WOOSTER, Ohio – Many first-time visitors to The College of Wooster campus are quite taken by the sight of black squirrels scurrying around the grounds, and some even consider the cute-looking critters an unofficial mascot of sorts, but how rare are they? That’s, in part, what Rick Lehtinen, professor of biology, set out to find in a recent study that was published by Ecology and Evolution.
Lehtinen and a team of students utilized a variety of methods to map out the color frequencies of Scirus carolinensis, the scientific name of the eastern gray squirrel. The gray squirrel is not always gray, but also can be entirely black (melanistic) or even all white (albino or leucistic). The area included in the study includes the Great Lakes region, the state of Ohio, and more intensely within Wooster and its surrounding region.
The underlying conclusion was that black squirrel populations are pretty common and widespread throughout the Great Lakes region, however, they are often localized. For example, where the most intensive surveys were done, 65-70 percent of the gray squirrel population in Wooster were black while just to the east in Orrville saw a 90 percent rate, but in Lodi, a few minutes north of Wooster, the black squirrel population was 0 percent (100 percent gray).
How could there be such a wide variance in the color morph within just a few short drives? According to Lehtinen, “these patterns are suggestive of genetic drift as an important mechanism of evolutionary change.” Genetic drift is defined as the influence of random events of the frequency of gene variants.
“Our initial expectation was that squirrel fur color would matter a lot and that we would see consistent patterns from year to year and place to place. But because the frequency of black versus gray varies so much from place to place, we ended up concluding that genetic drift—a random mechanism of change—had to be involved,” explained Lehtinen.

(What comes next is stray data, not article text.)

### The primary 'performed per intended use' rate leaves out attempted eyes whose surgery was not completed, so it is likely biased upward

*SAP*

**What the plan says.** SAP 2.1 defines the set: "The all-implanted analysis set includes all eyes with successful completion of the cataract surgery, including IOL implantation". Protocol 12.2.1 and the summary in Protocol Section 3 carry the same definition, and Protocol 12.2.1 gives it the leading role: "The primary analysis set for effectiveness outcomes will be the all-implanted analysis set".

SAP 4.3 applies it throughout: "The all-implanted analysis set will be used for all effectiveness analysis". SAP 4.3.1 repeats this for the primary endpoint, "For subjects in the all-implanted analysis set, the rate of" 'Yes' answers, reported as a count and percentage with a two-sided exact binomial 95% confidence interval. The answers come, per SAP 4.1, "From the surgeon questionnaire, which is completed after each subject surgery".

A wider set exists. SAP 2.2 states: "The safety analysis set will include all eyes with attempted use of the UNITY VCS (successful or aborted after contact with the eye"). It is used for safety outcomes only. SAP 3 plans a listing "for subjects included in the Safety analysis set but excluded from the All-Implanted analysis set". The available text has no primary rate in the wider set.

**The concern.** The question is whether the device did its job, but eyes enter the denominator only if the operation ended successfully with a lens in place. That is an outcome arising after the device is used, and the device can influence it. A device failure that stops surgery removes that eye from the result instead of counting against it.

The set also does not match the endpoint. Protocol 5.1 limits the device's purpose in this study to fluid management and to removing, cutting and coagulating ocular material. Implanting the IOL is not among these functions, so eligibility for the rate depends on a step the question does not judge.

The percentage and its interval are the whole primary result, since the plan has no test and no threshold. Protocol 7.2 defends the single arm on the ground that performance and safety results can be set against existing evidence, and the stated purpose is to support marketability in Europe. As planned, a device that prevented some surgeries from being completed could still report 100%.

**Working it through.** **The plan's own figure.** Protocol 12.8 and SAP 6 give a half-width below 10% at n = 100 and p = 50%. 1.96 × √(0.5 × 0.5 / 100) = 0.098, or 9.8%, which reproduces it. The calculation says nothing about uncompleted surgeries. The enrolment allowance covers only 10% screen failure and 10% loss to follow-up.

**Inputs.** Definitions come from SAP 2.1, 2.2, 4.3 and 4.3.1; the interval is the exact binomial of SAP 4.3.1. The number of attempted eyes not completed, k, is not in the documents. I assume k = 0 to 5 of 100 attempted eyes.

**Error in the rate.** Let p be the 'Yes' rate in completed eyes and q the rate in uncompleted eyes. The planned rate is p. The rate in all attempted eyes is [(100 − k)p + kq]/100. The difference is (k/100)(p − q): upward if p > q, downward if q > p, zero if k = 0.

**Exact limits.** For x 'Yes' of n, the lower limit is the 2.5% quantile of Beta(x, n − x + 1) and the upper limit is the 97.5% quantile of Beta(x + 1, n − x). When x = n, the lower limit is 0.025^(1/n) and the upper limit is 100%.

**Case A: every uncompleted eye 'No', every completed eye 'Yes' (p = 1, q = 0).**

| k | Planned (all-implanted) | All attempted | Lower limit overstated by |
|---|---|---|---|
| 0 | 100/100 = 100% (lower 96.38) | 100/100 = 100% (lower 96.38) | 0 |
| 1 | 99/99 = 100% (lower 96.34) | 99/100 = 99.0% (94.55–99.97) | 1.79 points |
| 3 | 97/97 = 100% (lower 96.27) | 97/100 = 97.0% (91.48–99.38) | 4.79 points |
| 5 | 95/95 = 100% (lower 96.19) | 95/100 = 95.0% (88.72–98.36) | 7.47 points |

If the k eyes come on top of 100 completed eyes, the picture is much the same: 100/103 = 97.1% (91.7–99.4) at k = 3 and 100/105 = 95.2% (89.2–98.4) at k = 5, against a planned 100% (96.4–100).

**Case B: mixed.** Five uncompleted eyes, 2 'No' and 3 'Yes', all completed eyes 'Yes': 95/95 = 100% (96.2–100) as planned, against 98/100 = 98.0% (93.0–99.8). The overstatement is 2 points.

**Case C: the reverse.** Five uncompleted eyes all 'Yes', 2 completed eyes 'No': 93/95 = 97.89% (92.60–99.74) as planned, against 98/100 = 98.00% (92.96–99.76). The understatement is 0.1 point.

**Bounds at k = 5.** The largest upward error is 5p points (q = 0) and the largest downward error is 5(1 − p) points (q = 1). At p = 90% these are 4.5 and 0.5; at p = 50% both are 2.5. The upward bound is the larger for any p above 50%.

Lehtinen added this is a “story that’s continuing to unfold,” as he plans on continuing the research and collaboration. Other variables under immediate consideration are how temperature and the weather, specifically a harsh winter versus a mild winter, and the size of acorn crops may be impacting the color morph of the squirrel population.
“This is a study of evolution in action. We have some squirrels that have one trait (black), others have another trait (gray). We know that it’s a genetically determined trait, and if it changes overtime, that’s evolution,” said Lehtinen. “Evolution is happening all around us, right under our noses. It takes some patience to count and document 80,000 squirrels, but research such as this is central to understanding what is happening in the natural world.”
In order to track 80,000 squirrels and compile the data, Lehtinen received plenty of assistance from fellow faculty member Brian Carlson, Wooster students Alyssa Hamm, a senior, and Alexis Riley, a junior, as well as recent graduates Weston Gray ’19 and Maria Mullin ‘18, all of whom were co-authors on the paper. The data came from a variety of sources, ranging from local field surveys with wildlife cameras and Lehtinen’s squirrel counts on his daily walks to and from campus to citizen science data, such as the iNaturalist database and hunter records from the Ohio Natural History Database.